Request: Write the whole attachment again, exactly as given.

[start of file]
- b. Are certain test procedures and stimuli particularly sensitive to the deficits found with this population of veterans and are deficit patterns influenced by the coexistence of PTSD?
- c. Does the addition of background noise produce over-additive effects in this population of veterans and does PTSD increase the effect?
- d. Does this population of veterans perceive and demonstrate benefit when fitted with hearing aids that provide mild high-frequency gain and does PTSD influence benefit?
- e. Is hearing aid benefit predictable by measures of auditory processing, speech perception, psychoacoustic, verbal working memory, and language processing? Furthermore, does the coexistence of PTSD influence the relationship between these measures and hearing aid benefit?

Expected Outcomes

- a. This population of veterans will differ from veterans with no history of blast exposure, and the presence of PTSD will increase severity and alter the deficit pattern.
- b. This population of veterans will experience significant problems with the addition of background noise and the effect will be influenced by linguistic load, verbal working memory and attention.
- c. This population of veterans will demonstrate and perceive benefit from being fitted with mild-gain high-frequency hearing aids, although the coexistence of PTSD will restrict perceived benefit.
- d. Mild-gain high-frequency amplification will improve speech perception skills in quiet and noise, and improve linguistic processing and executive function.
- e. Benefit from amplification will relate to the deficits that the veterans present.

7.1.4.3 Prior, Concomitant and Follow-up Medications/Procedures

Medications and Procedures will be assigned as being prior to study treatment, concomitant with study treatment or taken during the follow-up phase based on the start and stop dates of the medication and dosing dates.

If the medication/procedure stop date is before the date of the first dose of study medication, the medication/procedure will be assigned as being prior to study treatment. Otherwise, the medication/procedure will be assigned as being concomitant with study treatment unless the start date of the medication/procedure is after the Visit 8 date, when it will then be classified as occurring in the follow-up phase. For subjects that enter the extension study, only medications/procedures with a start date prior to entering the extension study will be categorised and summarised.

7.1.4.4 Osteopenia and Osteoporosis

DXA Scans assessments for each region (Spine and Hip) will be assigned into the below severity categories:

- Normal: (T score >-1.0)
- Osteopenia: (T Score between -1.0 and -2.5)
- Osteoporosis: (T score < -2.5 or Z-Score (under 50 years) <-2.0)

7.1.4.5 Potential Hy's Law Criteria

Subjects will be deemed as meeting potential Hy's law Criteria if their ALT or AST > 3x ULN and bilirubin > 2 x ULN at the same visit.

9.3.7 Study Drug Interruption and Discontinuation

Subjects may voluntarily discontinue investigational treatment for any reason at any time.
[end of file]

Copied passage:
- b. Are certain test procedures and stimuli particularly sensitive to the deficits found with this population of veterans and are deficit patterns influenced by the coexistence of PTSD?
- c. Does the addition of background noise produce over-additive effects in this population of veterans and does PTSD increase the effect?
- d. Does this population of veterans perceive and demonstrate benefit when fitted with hearing aids that provide mild high-frequency gain and does PTSD influence benefit?
- e. Is hearing aid benefit predictable by measures of auditory processing, speech perception, psychoacoustic, verbal working memory, and language processing? Furthermore, does the coexistence of PTSD influence the relationship between these measures and hearing aid benefit?

Expected Outcomes

- a. This population of veterans will differ from veterans with no history of blast exposure, and the presence of PTSD will increase severity and alter the deficit pattern.
- b. This population of veterans will experience significant problems with the addition of background noise and the effect will be influenced by linguistic load, verbal working memory and attention.
- c. This population of veterans will demonstrate and perceive benefit from being fitted with mild-gain high-frequency hearing aids, although the coexistence of PTSD will restrict perceived benefit.
- d. Mild-gain high-frequency amplification will improve speech perception skills in quiet and noise, and improve linguistic processing and executive function.
- e. Benefit from amplification will relate to the deficits that the veterans present.

7.1.4.3 Prior, Concomitant and Follow-up Medications/Procedures

Medications and Procedures will be assigned as being prior to study treatment, concomitant with study treatment or taken during the follow-up phase based on the start and stop dates of the medication and dosing dates.

If the medication/procedure stop date is before the date of the first dose of study medication, the medication/procedure will be assigned as being prior to study treatment. Otherwise, the medication/procedure will be assigned as being concomitant with study treatment unless the start date of the medication/procedure is after the Visit 8 date, when it will then be classified as occurring in the follow-up phase. For subjects that enter the extension study, only medications/procedures with a start date prior to entering the extension study will be categorised and summarised.

7.1.4.4 Osteopenia and Osteoporosis

DXA Scans assessments for each region (Spine and Hip) will be assigned into the below severity categories:

- Normal: (T score >-1.0)
- Osteopenia: (T Score between -1.0 and -2.5)
- Osteoporosis: (T score < -2.5 or Z-Score (under 50 years) <-2.0)

7.1.4.5 Potential Hy's Law Criteria

Subjects will be deemed as meeting potential Hy's law Criteria if their ALT or AST > 3x ULN and bilirubin > 2 x ULN at the same visit.

9.3.7 Study Drug Interruption and Discontinuation

Subjects may voluntarily discontinue investigational treatment for any reason at any time.